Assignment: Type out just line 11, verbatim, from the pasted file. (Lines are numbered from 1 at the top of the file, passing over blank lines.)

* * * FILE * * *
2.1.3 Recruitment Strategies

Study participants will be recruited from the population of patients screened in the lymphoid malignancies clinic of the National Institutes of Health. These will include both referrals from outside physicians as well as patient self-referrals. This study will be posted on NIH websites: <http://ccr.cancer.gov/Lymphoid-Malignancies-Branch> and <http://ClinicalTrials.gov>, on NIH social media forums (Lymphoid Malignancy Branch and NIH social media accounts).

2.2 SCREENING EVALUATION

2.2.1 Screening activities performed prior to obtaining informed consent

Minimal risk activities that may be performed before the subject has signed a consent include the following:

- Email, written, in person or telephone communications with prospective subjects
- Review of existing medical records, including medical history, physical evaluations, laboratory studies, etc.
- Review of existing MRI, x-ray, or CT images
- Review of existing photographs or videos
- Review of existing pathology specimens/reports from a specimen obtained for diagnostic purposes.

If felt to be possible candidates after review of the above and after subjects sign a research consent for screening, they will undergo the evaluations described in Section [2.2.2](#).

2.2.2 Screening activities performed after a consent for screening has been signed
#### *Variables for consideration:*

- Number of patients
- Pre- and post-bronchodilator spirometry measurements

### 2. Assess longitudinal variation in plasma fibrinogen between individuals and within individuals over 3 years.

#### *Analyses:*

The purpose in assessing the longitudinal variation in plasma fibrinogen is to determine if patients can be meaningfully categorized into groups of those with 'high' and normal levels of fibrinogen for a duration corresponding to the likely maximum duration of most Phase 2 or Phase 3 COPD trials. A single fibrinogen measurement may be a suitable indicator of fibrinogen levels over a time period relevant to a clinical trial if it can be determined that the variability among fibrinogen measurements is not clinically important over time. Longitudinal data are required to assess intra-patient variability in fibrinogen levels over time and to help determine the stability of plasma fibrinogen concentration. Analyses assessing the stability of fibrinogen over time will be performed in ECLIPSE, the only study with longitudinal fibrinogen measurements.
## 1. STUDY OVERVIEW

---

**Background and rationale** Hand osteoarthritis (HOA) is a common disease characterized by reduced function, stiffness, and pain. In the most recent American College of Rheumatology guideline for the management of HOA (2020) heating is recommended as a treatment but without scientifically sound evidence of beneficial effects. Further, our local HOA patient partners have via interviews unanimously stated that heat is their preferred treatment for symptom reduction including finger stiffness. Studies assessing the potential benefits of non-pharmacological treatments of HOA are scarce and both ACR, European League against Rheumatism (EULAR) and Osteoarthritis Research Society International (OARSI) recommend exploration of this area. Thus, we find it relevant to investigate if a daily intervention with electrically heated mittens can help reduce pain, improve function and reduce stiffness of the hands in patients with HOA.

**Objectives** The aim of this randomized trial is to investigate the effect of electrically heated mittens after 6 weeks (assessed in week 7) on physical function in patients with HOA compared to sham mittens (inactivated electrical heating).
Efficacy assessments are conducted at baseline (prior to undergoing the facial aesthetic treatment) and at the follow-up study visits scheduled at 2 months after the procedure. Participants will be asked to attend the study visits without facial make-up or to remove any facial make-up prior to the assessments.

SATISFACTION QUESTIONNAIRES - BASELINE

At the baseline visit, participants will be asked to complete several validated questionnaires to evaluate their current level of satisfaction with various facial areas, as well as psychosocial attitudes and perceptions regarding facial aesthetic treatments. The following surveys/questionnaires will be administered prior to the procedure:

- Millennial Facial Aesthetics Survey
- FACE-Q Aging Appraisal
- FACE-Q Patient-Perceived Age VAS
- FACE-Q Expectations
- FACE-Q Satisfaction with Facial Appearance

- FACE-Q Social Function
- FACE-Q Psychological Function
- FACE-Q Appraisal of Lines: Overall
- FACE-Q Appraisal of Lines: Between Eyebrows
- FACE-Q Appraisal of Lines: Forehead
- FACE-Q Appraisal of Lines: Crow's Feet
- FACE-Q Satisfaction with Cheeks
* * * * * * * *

If felt to be possible candidates after review of the above and after subjects sign a research consent for screening, they will undergo the evaluations described in Section [2.2.2](#).